When a person is sued, they may have liability insurance that covers them by providing a defense and policy funds to settle the lawsuit. Often there may be an opportunity to settle the case but the insurance company unreasonably refuses to do so. This can lead to a verdict against the insured above the policy limits, or other damages from a delayed settlement. An insurance company’s unreasonable refusal to settle, which damages the policyholder, can give rise to a bad faith case, including the amount of the judgment above policy limits.
Liability insurance usually “imposes two separate obligations on the insurer,” to defend the insured and indemnify the insured against covered claims. (Howard v. American National Fire Ins. Co. (2010) 187 Cal.App.4th 498, 519.) The duty to defend is well known to be broader than the duty to indemnify. It encompasses any claim which “potentially seeks damages within the coverage of the policy.” (Gray v. Zurich Ins. Co. (1966) 65 Cal.2d 263, 275.)
The duty to defend provides context for the duty to settle. This is because an insurer’s duty to settle exists before judgment and factual findings on claims, which are necessary to ultimately determine insurance coverage. Thus, an insurer must discharge its duty to settle often without the benefit of facts necessary to know whether or not there is actual coverage.
Under California law, an insurance company has a duty “to make reasonable efforts” to settle lawsuits against its insured. (PPG Industries, Inc. v. TransAmerica Ins. Co.(1999) 20 Cal.4th 310, 312.) California law imposes a duty to settle “to protect the insured from exposure to liability in excess of coverage.” (Murphy v. Allstate Ins. Co.(1976) 17 Cal.3d 937, 941.) This is necessary so the insured does not suffer “as a result of the insurer’s gamble” not to accept a reasonable settlement, a gamble “on which only the insured might lose.” (Id.) Thus, the insurance company’s duty to settle protects the insured by imposing on the insurance company the risk of a judgment above policy limits where a reasonable settlement offer is rejected.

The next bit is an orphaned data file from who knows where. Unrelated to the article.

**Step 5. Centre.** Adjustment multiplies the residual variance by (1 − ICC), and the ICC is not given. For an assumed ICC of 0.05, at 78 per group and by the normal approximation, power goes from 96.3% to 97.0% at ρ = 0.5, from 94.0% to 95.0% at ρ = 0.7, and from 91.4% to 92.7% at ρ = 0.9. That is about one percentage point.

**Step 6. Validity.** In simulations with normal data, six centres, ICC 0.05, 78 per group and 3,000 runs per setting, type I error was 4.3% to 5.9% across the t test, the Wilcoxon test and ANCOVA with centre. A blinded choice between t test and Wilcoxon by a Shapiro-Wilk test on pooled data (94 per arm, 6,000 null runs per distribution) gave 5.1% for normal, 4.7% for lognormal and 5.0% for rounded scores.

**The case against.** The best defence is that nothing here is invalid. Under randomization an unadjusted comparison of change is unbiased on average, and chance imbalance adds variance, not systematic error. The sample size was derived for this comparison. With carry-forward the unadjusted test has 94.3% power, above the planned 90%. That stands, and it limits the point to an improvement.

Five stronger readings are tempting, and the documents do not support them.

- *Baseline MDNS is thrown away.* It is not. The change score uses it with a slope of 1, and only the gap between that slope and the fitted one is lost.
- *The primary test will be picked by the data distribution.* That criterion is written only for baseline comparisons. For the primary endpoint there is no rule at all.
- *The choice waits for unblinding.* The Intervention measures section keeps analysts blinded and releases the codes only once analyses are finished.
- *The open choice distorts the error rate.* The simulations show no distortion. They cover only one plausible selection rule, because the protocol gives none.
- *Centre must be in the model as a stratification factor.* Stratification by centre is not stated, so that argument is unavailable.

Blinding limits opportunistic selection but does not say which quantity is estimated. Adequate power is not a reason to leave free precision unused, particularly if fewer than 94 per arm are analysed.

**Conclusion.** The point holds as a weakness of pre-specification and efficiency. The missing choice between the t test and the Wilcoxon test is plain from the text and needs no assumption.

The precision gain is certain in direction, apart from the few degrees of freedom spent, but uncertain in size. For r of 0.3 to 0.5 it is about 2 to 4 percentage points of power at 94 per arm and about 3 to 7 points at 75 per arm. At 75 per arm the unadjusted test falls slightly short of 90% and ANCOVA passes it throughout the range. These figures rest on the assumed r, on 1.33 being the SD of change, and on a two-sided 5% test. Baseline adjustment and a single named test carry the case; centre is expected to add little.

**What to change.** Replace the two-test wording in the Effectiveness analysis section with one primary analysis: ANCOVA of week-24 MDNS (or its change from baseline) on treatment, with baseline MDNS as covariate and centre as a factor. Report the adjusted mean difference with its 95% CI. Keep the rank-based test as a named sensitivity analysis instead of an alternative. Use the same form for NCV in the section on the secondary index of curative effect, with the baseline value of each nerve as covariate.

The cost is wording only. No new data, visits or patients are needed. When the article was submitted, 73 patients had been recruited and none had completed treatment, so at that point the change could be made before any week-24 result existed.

“The only permissible consideration” with respect to the duty to settle is “whether . . . the ultimate judgment is likely to exceed the amount of the settlement offer.” (Johansen v. California State Auto Ass’n Inter-Insurance Bureau (1975) 15 Cal.3d 9, 16.) An insurance company’s “belief that the policy does not provide coverage” is not a basis to refuse a reasonable settlement offer. (Howard, supra, 187 Cal.App.4th at 525.)
The duty to settle extends beyond the coverage terms of the policy. The California Supreme Court has held that the insurance company has a duty “to settle in an appropriate case although the express terms of the policy do not impose such a duty.” (Comunale v. Traders & General Insurance Co. (1958) 50 Cal.2d 645.) It is not reasonable or good faith conduct for an insurance company to refuse to settle based on a “no coverage position.” (Howard, supra, 187 Cal.App.4th at 531.)
Policyholders who have been sued and have an opportunity to settle the case within policy limits, but the insurance company refuses, should consider seeking independent legal advise. A settlement may be in the insured’s best interests, and an unreasonable refusal to settle by the insurance company may give rise to bad faith liability.